A little over a week ago, news of a new spear phishing campaign against Microsoft Office SharePoint users was released. Cofense's team of researchers analyzed the email campaign affecting users of the service, noting careful research into making the content as faithful and misleading as possible. It is not new that Microsoft's platform is being targeted by attacks of this type, the last of which took place last December, as reported by Threatpost .
Phishing is fast becoming one of the most used and profitable channels to reach victims . In fact, it's really easy to mimic the graphics and content of the original senders by running an inexpensive campaign on a large scale. In addition, the psychological pressure techniques of social engineering are increasingly effective and users still find it difficult to recognize the legality of messages.
The spear phishing campaign against Microsoft SharePoint
The content of the e-mail is simply a document stored on the Microsoft platform that would need a digital signature. The news, perhaps, more striking than the fact is that the protection given by the security e-mail gateway (SEG) would seem vain, even if it is a Microsoft product itself. Both this and the previous campaign both use the same domain spoofing technique. This means that the attacker is able to create an e-mail that appears to come from a legitimate domain (in this case Microsoft). However, new email authentication mechanisms such as DMARC prevent the unauthorized use of domain names for spoofing attacks. The problem, however, is that Microsoft's SEGs do not force DMARC to be activated, defeating the protection of its users.
In the email there is a graphic indicating a document with a link to the presumed SharePoint that contains it. There is also talk of an "urgent" request to sign the document which in these times of smart working has become almost the norm for every worker. Once you have clicked on the link in the e-mail, you will arrive at a web page with a box for entering your credentials. At this point the game is done: the attackers will have recovered our personal information and the user will be shown a document as if the operation had been successful.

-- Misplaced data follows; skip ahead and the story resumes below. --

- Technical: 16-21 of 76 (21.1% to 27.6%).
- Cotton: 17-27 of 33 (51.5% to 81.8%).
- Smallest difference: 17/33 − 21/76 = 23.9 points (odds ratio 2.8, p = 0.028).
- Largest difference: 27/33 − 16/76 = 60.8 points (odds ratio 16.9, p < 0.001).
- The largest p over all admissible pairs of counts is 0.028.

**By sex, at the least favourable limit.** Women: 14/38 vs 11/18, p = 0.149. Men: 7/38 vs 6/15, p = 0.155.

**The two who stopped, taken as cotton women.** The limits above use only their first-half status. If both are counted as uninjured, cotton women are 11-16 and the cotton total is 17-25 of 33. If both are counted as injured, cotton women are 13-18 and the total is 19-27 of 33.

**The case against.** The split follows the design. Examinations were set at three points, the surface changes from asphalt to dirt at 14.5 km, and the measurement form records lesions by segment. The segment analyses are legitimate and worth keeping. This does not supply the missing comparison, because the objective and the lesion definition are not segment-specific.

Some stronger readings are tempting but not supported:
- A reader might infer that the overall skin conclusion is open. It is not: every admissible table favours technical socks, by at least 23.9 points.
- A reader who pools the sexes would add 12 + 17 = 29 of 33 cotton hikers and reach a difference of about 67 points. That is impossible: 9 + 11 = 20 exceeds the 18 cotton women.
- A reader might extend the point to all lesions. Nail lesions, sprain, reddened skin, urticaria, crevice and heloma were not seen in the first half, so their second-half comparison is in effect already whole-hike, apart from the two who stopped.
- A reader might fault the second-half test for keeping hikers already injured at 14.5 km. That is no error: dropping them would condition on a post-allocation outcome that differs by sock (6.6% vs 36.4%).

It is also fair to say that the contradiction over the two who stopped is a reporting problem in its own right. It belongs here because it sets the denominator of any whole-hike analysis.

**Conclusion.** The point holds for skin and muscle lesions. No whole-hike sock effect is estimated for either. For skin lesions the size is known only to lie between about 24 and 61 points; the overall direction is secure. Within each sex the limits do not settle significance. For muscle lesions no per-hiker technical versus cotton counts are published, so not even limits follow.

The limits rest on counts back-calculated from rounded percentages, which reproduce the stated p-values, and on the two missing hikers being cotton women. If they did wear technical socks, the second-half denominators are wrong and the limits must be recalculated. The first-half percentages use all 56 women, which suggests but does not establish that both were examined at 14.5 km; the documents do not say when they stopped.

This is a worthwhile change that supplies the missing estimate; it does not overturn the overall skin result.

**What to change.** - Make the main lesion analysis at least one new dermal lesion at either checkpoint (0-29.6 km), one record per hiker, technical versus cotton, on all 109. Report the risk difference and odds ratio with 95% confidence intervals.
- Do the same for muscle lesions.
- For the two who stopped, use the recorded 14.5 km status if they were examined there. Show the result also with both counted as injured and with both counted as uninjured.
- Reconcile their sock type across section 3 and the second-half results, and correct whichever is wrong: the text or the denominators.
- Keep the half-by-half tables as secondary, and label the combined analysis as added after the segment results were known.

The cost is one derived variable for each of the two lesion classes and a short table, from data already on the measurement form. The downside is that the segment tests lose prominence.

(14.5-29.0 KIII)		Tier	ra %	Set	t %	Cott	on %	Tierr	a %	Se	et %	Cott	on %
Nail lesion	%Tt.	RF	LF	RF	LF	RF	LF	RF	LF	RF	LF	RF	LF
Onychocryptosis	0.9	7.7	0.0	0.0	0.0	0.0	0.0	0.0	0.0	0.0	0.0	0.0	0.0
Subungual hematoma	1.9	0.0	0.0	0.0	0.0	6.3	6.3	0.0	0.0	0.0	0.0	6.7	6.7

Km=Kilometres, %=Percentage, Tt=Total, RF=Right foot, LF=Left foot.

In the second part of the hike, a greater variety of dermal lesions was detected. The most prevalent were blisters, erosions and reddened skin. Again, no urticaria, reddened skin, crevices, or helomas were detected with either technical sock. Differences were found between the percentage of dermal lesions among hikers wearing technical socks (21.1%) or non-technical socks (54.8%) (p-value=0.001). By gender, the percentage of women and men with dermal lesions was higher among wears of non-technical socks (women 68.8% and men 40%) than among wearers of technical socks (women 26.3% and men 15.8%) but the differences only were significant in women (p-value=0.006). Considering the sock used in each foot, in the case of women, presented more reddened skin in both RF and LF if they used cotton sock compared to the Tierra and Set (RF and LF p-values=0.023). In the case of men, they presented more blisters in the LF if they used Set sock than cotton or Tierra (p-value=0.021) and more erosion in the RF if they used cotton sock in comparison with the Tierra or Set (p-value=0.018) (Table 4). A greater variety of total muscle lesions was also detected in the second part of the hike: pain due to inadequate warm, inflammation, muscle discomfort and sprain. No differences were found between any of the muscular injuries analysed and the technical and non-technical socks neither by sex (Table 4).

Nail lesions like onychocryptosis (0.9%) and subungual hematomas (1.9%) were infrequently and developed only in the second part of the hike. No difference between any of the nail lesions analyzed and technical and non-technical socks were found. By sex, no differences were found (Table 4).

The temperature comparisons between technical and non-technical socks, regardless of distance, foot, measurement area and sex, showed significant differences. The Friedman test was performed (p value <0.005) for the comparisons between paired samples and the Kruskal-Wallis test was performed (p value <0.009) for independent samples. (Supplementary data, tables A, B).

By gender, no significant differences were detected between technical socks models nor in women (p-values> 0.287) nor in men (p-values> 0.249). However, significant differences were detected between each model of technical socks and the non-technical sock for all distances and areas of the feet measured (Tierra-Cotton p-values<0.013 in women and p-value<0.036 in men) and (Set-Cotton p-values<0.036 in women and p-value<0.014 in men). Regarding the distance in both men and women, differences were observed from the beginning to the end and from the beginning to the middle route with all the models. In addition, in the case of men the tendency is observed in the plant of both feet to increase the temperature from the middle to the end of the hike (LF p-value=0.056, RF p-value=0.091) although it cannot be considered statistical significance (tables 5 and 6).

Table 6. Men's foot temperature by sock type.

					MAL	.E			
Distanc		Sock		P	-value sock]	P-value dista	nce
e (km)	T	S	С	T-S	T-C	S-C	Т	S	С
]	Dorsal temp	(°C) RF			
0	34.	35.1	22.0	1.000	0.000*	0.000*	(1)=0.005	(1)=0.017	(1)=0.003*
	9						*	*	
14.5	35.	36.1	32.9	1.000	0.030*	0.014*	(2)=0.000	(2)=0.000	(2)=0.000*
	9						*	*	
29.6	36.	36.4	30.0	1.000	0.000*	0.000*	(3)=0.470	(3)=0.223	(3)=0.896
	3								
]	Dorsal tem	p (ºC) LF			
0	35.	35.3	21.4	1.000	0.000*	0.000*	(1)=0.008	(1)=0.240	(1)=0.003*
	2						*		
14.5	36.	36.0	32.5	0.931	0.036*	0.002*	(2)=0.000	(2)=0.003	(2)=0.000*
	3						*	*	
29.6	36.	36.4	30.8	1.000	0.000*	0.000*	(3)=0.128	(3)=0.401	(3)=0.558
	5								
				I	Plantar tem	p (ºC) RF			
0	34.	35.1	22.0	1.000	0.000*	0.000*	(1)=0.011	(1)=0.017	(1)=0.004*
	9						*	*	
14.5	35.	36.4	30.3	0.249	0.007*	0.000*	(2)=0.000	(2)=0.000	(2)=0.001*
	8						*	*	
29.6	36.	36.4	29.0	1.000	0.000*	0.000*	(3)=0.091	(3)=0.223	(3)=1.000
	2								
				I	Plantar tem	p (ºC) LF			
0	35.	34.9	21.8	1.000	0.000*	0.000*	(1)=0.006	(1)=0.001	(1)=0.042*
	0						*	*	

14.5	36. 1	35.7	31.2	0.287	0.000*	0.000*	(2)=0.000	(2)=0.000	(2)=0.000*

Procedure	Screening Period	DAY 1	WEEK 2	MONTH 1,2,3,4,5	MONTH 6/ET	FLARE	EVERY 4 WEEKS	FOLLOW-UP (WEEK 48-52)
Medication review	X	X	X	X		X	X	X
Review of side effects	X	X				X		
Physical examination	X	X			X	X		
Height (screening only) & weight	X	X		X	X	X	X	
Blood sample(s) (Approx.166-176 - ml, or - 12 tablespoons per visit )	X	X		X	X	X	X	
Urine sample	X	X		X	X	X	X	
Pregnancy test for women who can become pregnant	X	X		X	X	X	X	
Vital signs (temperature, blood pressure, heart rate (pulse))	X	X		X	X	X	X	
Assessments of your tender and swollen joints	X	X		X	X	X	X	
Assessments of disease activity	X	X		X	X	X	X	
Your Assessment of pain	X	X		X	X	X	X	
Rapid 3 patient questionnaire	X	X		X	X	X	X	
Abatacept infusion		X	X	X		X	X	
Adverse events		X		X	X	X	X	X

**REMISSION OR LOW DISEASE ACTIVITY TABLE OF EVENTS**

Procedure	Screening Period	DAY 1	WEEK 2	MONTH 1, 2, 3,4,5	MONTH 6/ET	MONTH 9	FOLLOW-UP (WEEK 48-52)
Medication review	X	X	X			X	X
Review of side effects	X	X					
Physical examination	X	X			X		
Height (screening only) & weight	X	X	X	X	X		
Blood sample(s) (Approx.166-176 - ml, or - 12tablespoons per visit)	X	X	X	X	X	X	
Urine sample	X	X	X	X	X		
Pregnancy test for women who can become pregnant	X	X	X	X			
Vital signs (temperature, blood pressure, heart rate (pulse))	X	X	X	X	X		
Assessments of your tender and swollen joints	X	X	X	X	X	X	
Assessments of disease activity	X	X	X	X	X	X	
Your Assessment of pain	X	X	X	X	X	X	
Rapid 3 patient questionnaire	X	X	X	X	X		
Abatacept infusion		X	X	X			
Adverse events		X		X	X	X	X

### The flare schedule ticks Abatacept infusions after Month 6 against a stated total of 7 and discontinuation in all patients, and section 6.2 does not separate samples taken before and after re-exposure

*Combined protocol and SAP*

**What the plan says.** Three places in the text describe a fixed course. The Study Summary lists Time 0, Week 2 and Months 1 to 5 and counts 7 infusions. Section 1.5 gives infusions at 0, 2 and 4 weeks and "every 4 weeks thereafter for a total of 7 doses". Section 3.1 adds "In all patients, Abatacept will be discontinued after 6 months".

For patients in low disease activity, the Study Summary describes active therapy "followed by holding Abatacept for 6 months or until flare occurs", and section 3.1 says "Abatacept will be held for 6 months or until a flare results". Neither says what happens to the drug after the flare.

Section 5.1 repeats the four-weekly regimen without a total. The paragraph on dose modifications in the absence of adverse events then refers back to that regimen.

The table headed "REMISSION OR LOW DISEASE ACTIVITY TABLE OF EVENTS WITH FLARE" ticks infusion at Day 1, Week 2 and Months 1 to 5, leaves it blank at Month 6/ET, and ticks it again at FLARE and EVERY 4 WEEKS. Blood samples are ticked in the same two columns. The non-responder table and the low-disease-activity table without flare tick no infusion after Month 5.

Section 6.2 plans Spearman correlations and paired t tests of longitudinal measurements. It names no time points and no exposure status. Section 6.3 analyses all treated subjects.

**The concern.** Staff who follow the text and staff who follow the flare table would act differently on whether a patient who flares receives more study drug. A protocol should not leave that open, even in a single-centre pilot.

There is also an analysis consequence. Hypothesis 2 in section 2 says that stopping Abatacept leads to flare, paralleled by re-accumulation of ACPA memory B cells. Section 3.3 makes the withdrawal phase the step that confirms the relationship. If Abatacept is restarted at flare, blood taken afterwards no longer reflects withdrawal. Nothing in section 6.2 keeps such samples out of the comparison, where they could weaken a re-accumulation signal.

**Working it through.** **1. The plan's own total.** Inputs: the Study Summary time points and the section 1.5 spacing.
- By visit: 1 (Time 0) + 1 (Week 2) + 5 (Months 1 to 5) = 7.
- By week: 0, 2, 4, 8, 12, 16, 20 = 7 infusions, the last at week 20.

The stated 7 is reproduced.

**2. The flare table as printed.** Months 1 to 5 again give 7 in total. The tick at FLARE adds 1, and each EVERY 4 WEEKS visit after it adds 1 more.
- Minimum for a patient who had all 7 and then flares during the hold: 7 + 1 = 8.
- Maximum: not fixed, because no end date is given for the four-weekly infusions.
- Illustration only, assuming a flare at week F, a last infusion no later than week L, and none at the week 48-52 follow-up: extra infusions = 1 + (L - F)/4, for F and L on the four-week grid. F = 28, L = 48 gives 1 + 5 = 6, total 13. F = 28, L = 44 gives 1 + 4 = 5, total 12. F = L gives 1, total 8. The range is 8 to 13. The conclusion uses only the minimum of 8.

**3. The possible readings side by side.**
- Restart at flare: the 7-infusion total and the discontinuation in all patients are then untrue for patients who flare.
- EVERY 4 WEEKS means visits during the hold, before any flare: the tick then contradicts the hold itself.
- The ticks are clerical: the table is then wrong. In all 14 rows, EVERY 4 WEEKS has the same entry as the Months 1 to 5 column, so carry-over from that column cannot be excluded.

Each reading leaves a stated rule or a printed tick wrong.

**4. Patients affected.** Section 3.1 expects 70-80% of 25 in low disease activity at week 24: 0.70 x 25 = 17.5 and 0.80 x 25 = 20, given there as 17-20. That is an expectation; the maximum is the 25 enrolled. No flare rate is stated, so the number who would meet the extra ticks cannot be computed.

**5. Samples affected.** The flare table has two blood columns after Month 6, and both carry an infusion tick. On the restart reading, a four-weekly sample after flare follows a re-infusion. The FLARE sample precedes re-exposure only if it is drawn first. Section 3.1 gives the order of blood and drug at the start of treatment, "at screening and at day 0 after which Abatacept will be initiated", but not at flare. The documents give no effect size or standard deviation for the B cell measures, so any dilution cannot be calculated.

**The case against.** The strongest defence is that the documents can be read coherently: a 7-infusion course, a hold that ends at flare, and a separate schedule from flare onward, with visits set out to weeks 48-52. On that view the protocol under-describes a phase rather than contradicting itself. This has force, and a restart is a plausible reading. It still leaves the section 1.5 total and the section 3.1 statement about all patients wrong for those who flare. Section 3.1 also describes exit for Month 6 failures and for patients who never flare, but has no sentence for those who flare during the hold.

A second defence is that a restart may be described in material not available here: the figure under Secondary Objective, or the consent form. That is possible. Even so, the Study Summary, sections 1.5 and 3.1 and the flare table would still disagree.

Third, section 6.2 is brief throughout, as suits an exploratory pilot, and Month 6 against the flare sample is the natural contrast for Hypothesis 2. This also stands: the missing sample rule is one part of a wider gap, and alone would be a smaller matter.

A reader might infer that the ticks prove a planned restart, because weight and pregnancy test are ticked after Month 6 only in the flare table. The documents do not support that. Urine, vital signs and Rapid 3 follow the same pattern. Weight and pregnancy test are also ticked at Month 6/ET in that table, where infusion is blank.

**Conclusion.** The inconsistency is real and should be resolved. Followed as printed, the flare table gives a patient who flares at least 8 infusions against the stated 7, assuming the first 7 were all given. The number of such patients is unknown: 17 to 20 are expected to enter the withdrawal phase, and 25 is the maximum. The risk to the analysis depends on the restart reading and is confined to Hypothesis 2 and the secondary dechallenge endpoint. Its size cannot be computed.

The alarm bells to watch out for
In reality, with a keen eye, the spear phishing campaign can be easily identified: let's see how. First, the message of great urgency and the request to sign a digital document with promptness should already trigger us alerts, not being typical of automatic emails sent by Microsoft. The psychological pressure on the victim is in fact one of the most effective techniques, because under pressure we lose lucidity.
Even the text suggests, due to the language used, not extremely adequate to the content and due to the lack of users for which it is intended. Since there is no recipient attached to the text (for example the e-mail of the user who has to sign), this could make us think of a massive campaign. Finally, in the alleged SharePoint page, we find several extremely worrying elements: the lack of a Microsoft theme (apart from the SharePoint logo), the obscured content (which is typically not present in these platforms) and the title of the page ("Pending File ”), All alarm factors.
In conclusion, any credible phishing campaign can be exposed with proper attention . In addition, we always have our own rules that help us spot fake senders:
- we use antivirus software and keep its definitions up to date;
- we keep the software up to date and verify the installation of the latest patches;
- we pay close attention to the contents of unknown e-mails, avoiding clicking on links that we are not sure about.
With a little experience, each of us will be able to be prepared and defend against the increasingly widespread phisihing campaigns.
The article A new spear phishing campaign against Microsoft Office SharePoint users comes from Tech CuE | Close-up Engineering .